4. Maaser K, Hopfner M, Kap H, Sutter AP, Barthel B, von Lampe B, Zeitz M, Scherubl H: Extracellular nucleotides inhibit growth of human oesophageal cancer cells via P2Y(2)-receptors. Br J Cancer. 2002, 86 (4): 636-644.PubMed CentralView ArticlePubMedGoogle Scholar
  5. White N, Knight GE, Butler PE, Burnstock G: An in vivo model of melanoma: treatment with ATP. Purinergic Signal. 2009, 5 (3): 327-333.PubMed CentralView ArticlePubMedGoogle Scholar
  6. Volkl T, Ogilvie A, Neuhuber W, Ogilvie A: Cell death induced by uridine 5′-triphosphate (UTP) in contrast to adenosine 5′-triphosphate (ATP) in human epidermoid carcinoma cells (A-431). Cell Physiol Biochem. 2008, 22 (5–6): 441-454.PubMedGoogle Scholar
  7. Abbracchio MP, Burnstock G: Purinoceptors: are there families of P2X and P2Y purinoceptors?. Pharmacol Ther. 1994, 64 (3): 445-475.View ArticlePubMedGoogle Scholar
  8. Burnstock G: P2X receptors in sensory neurones. Br J Anaesth. 2000, 84 (4): 476-488.View ArticlePubMedGoogle Scholar
  9. Sak K, Webb TE: A retrospective of recombinant P2Y receptor subtypes and their pharmacology. Arch Biochem Biophys. 2002, 397 (1): 131-136.View ArticlePubMedGoogle Scholar
  10. Khakh BS, Burnstock G, Kennedy C, King BF, North RA, Seguela P, Voigt M, Humphrey PP: International union of pharmacology. XXIV. Current status of the nomenclature and properties of P2X receptors and their subunits. Pharmacol Rev. 2001, 53 (1): 107-118.PubMedGoogle Scholar
  11. Dubyak GR, El-Moatassim C: Signal transduction via P2-purinergic receptors for extracellular ATP and other nucleotides. Am J Physiol. 1993, 265 (3 Pt 1): C577-C606.PubMedGoogle Scholar
  12. Faure E, Garrouste F, Parat F, Monferran S, Leloup L, Pommier G, Kovacic H, Lehmann M: P2Y2 receptor inhibits EGF-induced MAPK pathway to stabilise keratinocyte hemidesmosomes. J Cell Sci. 2012, 125 (Pt 18): 4264-4277.View ArticlePubMedGoogle Scholar
  13. Seye CI, Agca Y, Agca C, Derbigny W: P2Y2 receptor-mediated lymphotoxin-alpha secretion regulates intercellular cell adhesion molecule-1 expression in vascular smooth muscle cells. J Biol Chem. 2012, 287 (13): 10535-10543.PubMed CentralView ArticlePubMedGoogle Scholar
  14. Arthur DB, Akassoglou K, Insel PA: P2Y2 receptor activates nerve growth factor/TrkA signaling to enhance neuronal differentiation. Proc Natl Acad Sci USA. 2005, 102 (52): 19138-19143.PubMed CentralView ArticlePubMedGoogle Scholar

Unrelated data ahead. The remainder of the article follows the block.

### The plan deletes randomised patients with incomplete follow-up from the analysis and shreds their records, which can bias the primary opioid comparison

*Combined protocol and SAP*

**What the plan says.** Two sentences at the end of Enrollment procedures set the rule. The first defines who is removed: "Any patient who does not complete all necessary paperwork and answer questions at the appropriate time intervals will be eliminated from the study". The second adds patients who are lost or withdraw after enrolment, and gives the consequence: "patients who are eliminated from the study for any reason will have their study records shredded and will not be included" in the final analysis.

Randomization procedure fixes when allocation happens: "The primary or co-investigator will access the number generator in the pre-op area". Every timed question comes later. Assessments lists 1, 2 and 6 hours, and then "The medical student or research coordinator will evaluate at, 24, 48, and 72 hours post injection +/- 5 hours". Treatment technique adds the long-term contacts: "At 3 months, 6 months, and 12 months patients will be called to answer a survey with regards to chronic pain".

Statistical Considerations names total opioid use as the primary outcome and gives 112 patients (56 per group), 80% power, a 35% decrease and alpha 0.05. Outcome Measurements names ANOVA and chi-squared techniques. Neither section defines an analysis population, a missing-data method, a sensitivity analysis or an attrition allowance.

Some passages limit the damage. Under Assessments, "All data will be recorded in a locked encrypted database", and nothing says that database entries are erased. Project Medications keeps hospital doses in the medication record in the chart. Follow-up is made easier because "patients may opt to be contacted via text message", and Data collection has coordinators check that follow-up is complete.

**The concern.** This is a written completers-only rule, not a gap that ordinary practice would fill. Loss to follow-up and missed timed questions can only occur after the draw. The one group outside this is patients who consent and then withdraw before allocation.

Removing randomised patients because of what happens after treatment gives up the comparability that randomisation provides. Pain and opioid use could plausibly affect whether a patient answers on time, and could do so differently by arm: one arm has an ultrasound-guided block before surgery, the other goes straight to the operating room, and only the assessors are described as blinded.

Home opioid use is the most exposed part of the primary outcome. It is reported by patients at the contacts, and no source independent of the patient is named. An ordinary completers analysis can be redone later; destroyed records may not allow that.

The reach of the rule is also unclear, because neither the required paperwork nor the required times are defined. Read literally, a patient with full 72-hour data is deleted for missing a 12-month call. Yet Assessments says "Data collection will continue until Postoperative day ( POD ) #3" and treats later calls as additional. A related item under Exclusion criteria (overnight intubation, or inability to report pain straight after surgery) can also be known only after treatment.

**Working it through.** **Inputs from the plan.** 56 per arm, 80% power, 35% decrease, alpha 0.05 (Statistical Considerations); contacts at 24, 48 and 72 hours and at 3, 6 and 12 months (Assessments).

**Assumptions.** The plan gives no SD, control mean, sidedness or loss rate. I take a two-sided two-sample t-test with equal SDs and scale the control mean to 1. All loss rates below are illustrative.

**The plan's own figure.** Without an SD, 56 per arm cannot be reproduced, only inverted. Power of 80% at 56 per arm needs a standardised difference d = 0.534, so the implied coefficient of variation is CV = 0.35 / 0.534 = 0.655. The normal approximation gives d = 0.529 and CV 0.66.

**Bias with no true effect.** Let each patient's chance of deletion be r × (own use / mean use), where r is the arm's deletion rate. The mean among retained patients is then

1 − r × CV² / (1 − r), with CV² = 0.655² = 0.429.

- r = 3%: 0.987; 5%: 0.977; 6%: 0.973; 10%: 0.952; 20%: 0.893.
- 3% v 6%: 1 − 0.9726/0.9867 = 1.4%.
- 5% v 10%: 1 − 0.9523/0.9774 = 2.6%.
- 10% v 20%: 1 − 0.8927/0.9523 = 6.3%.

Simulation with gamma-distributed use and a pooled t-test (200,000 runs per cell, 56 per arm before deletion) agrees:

15. Elliott MR, Chekeni FB, Trampont PC, Lazarowski ER, Kadl A, Walk SF, Park D, Woodson RI, Ostankovich M, Sharma P, Lysiak JJ, Harden TK, Leitinger N, Ravichandran KS: Nucleotides released by apoptotic cells act as a find-me signal to promote phagocytic clearance. Nature. 2009, 461 (7261): 282-286.PubMed CentralView ArticlePubMedGoogle Scholar
  16. Chen Y, Liu H, Wu W, Li Y, Li J: Osteopontin genetic variants are associated with overall survival in advanced non-small-cell lung cancer patients and bone metastasis. J Exp Clin Cancer Res. 2013, 32: 45-PubMed CentralView ArticlePubMedGoogle Scholar
  17. Shojaei F, Scott N, Kang X, Lappin PB, Fitzgerald AA, Karlicek S, Simmons BH, Wu A, Lee JH, Bergqvist S, Kraynov E: Osteopontin induces growth of metastatic tumors in a preclinical model of non-small lung cancer. J Exp Clin Cancer Res. 2012, 31: 26-PubMed CentralView ArticlePubMedGoogle Scholar
  18. Shang S, Plymoth A, Ge S, Feng Z, Rosen HR, Sangrajrang S, Hainaut P, Marrero JA, Beretta L: Identification of osteopontin as a novel marker for early hepatocellular carcinoma. Hepatology. 2012, 55 (2): 483-490.PubMed CentralView ArticlePubMedGoogle Scholar
  19. Sun BS, Dong QZ, Ye QH, Sun HJ, Jia HL, Zhu XQ, Liu DY, Chen J, Xue Q, Zhou HJ, Ren N, Qin LX: Lentiviral-mediated miRNA against osteopontin suppresses tumor growth and metastasis of human hepatocellular carcinoma. Hepatology. 2008, 48 (6): 1834-1842.View ArticlePubMedGoogle Scholar